How to Kill Slugs With Caffeine

Answer

Slugs and snails are able to inflict damage to almost every part of your plants, including the leaves, flowers, fruits, and tubers, and they may even transmit illnesses that are hazardous to humans. The use of coffee and coffee grounds as a repellent and elimination strategy for slugs and snails is one way that may assist. Slugs and snails are dangerous pests.

Slugs and Snails

Mollusks, such as slugs and snails, may be particularly devastating pests in a garden because of their feeding habits. You won’t see them during the day very often, unless it’s been raining, but the damage they caused while eating at night will be obvious during the day. They will consume almost any kind of plant matter, including decomposing plant matter that is found on the ground.

It’s possible that the leaves of your plants have holes in them. They have a preference for succulent plants, and it is well known that they will consume seedlings. They will also consume some bark and the leaves of trees, despite the fact that this isn’t their first choice. The University of California Statewide Integrated Pest Management Program recommends looking for a track of mucus left behind by slugs even if you don’t see the slugs themselves. Slugs leave a trail of mucous behind them as they move.

According to the University of Hawaii Cooperative Extension, snails and slugs are both capable of carrying the dangerous parasite Angiostrongylus cantonensis. If you consume fruits or vegetables that contain the pathogens that the snails left behind, you run the risk of becoming infected with the parasite. This parasite is known to cause lung illness in rats, and it is possible for slugs to acquire this parasite through rat faeces. The parasite has been linked to cases of human eosinophilic meningitis in certain cases. It is not very usual for people to get these diseases; nonetheless, if you have slugs on your property, you should eliminate them as soon as possible and ensure that your crops are completely cleaned before eating them.

Caffeine to Control Slugs

If you want to keep slugs and snails away from your yard, one piece of advice you could get is to use coffee grounds. Slugs and snails don’t like coffee grounds. This proposal is most likely based on a research that was carried out in Hilo, Hawaii, in the year 2002. According to the University of Minnesota Extension, when researchers employed sprays containing 1 to 2 percent caffeine in an effort to reduce invasive frogs, they observed that slugs and snails were removed instead of the target species.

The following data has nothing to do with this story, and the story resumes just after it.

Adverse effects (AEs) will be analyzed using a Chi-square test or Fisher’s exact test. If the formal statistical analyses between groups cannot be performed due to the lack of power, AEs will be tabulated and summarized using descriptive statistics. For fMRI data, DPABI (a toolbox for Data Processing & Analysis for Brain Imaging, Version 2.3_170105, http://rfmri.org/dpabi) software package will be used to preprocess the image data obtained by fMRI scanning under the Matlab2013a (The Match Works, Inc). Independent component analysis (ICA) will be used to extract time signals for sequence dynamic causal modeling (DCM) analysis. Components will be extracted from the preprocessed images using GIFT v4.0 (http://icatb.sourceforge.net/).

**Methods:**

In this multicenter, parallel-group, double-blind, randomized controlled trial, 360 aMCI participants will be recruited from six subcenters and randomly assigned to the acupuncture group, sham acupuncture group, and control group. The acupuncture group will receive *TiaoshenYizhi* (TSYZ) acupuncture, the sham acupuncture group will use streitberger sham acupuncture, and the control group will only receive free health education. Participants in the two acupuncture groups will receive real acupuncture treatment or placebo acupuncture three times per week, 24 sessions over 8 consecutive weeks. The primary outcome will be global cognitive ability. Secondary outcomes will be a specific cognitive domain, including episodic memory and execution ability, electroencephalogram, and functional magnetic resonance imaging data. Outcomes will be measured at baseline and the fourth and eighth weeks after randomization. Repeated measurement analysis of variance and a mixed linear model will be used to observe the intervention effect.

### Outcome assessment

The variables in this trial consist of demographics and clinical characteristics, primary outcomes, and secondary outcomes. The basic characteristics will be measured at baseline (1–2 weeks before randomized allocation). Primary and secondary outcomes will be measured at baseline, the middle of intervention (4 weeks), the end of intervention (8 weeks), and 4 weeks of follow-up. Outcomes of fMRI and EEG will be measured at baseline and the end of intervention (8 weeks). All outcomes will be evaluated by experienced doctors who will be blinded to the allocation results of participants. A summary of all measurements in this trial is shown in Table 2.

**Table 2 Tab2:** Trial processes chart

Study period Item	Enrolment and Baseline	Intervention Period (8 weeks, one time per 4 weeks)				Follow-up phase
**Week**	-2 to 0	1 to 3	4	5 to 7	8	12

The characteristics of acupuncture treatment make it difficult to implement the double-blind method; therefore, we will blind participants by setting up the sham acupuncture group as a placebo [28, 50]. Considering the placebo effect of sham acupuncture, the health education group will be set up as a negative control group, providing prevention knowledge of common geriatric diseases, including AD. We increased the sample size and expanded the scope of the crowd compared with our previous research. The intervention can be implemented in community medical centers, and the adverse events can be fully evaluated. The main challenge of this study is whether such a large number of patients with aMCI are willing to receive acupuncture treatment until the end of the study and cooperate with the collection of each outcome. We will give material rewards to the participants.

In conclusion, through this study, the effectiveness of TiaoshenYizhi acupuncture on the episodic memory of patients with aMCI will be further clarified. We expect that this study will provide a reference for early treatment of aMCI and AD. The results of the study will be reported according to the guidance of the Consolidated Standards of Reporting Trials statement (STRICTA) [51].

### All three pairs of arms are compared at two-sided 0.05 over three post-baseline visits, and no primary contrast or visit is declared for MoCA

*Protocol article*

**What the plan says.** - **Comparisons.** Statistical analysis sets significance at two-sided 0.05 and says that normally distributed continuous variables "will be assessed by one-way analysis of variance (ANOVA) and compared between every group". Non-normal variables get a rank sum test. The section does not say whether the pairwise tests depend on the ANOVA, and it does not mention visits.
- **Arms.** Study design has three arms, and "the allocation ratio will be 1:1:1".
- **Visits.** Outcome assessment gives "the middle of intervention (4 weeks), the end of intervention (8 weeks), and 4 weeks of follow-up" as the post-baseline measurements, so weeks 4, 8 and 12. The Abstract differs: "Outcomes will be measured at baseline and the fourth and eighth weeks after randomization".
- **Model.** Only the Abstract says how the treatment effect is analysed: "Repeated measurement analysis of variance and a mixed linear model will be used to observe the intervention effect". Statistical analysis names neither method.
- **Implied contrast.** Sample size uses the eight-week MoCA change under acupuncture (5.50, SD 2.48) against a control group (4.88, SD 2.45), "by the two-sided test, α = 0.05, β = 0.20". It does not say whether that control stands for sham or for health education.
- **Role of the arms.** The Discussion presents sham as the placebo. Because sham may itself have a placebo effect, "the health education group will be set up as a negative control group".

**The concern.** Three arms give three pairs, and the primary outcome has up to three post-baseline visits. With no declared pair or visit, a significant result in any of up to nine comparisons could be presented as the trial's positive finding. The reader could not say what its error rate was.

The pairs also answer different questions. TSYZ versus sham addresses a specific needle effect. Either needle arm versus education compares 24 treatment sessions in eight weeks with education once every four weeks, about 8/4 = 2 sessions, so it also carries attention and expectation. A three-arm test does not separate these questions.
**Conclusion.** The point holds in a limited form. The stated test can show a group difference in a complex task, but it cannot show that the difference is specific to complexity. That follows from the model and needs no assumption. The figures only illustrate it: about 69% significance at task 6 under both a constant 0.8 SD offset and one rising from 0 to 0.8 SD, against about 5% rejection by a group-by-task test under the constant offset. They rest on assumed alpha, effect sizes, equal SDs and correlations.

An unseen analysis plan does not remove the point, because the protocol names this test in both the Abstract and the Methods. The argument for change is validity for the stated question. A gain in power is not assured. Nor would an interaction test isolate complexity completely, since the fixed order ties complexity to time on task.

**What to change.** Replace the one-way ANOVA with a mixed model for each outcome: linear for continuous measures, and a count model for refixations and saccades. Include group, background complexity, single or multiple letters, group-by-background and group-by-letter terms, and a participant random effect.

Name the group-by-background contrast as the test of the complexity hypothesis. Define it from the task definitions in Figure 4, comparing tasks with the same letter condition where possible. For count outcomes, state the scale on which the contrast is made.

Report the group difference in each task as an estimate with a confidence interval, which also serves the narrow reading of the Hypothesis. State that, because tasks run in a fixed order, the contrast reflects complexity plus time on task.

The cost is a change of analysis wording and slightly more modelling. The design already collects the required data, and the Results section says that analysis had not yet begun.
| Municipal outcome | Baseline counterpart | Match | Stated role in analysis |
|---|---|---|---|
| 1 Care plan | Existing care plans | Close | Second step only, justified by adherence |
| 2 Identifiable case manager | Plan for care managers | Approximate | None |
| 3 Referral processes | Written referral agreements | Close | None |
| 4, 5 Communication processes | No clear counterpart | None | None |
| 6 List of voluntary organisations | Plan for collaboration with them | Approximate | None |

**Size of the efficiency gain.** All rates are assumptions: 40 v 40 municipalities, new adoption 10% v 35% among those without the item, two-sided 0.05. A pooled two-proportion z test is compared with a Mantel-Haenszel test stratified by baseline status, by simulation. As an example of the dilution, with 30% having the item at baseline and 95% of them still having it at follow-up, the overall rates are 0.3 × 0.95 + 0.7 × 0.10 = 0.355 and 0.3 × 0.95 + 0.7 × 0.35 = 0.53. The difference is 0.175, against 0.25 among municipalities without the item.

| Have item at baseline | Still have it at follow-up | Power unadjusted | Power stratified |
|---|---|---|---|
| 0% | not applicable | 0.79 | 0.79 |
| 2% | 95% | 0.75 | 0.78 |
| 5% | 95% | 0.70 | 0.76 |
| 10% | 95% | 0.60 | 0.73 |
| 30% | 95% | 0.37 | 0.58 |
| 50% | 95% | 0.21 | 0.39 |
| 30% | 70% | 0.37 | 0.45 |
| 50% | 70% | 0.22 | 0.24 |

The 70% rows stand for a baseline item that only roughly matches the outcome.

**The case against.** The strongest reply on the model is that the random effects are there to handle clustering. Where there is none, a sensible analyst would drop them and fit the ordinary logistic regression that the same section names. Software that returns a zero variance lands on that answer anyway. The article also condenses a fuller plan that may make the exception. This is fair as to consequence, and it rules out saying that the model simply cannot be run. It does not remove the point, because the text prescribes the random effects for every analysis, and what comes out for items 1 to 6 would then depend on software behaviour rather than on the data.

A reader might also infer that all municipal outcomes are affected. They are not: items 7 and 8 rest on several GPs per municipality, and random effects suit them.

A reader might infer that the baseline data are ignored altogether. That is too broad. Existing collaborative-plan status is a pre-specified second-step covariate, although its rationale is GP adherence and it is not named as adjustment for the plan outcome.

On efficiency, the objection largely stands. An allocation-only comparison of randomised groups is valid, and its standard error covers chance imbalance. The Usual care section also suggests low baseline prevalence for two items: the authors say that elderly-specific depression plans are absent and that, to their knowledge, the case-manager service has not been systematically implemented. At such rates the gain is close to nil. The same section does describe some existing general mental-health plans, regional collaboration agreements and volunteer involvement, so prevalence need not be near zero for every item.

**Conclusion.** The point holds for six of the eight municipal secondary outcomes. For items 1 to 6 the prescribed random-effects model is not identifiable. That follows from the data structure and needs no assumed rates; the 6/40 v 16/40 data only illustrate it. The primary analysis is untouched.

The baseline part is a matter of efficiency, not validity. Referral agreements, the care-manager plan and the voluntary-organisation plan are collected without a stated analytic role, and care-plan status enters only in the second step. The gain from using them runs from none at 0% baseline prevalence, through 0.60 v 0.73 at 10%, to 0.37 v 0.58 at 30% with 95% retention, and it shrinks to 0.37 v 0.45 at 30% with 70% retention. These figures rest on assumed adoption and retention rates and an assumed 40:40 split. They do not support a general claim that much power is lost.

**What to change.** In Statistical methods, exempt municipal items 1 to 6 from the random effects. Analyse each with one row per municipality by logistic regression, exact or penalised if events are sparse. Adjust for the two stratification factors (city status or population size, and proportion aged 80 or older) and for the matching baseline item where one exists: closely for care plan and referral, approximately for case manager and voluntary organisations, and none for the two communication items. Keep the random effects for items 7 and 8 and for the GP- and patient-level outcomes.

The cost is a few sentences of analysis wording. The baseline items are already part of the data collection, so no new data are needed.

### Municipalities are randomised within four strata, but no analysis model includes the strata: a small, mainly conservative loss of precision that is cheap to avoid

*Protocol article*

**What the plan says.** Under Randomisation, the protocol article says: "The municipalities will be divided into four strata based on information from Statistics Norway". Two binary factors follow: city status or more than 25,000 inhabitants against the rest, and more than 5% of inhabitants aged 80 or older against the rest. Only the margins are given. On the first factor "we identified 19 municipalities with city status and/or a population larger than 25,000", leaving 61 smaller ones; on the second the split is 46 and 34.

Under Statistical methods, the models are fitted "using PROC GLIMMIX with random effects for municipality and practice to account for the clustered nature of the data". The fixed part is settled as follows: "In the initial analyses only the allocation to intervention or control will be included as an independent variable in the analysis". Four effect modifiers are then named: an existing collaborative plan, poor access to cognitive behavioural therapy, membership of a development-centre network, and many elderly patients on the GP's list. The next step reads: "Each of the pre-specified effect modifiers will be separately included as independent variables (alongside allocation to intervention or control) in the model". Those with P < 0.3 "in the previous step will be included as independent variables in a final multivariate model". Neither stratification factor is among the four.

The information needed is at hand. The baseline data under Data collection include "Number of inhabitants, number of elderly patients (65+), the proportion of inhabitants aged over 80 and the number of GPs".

Coffee has no more than around 0.7 percent caffeine, which is not enough to get rid of snails and other similar pests. Caffeine, even in lesser amounts, may be useful in warding off slugs and keeping them away from your plants.

To use this strategy, the National Gardening Association suggests boiling some coffee with caffeine and then pouring it into the soil surrounding your plants. This will help stimulate the growth of your plants. Be careful not to spill the coffee on the plant’s leaves, since it might kill off some of the helpful insects that live there. Even though there are no studies that prove it, many gardeners feel that using used coffee grounds is beneficial to their plants. The University of California Master Gardeners of San Bernardino County suggest that if you wish to use this strategy, you should spread them out as a mulch around the plants and place them on the surface of the soil.

Other Slug Control Methods

In addition to the use of caffeine as a deterrent and eradicator of slugs, there are additional approaches to slug management that should also be taken into consideration. You should do as much cleaning in your yard as you can in order to get rid of the places where slugs are likely to spend their days. This consists of weeds and other plant matter, as well as woodpiles and stones. Slugs are most successful in wet environments; thus, you should consider using drip watering rather than sprinklers and ensure that the soil drains well. Construct barriers to prevent tender plants, particularly seedlings, from being damaged. You may do this by putting copper mesh all the way around the plants. You may prevent slugs from crawling into planters by creating a belt around the planters out of copper foil and wrapping it around the pots. Dry diatomaceous earth also produces an excellent barrier, but using it in gardens, where you most likely irrigate on a regular basis, makes it impractical to do so. If you come across a slug, you should either pick it up by hand, smash it, or dump it in a pail of soapy water.

Create barriers to protect vulnerable plants, especially seedlings. You can do this by surrounding the plants with copper mesh. You can use copper foil to create a band around planters to prevent the slugs from climbing into the planter. Dry diatomaceous earth also creates an effective barrier but isn’t usually practical in gardens since you are likely irrigating regularly. If you see a slug, pick it by hand and crush it or put it in a bucket of soapy water.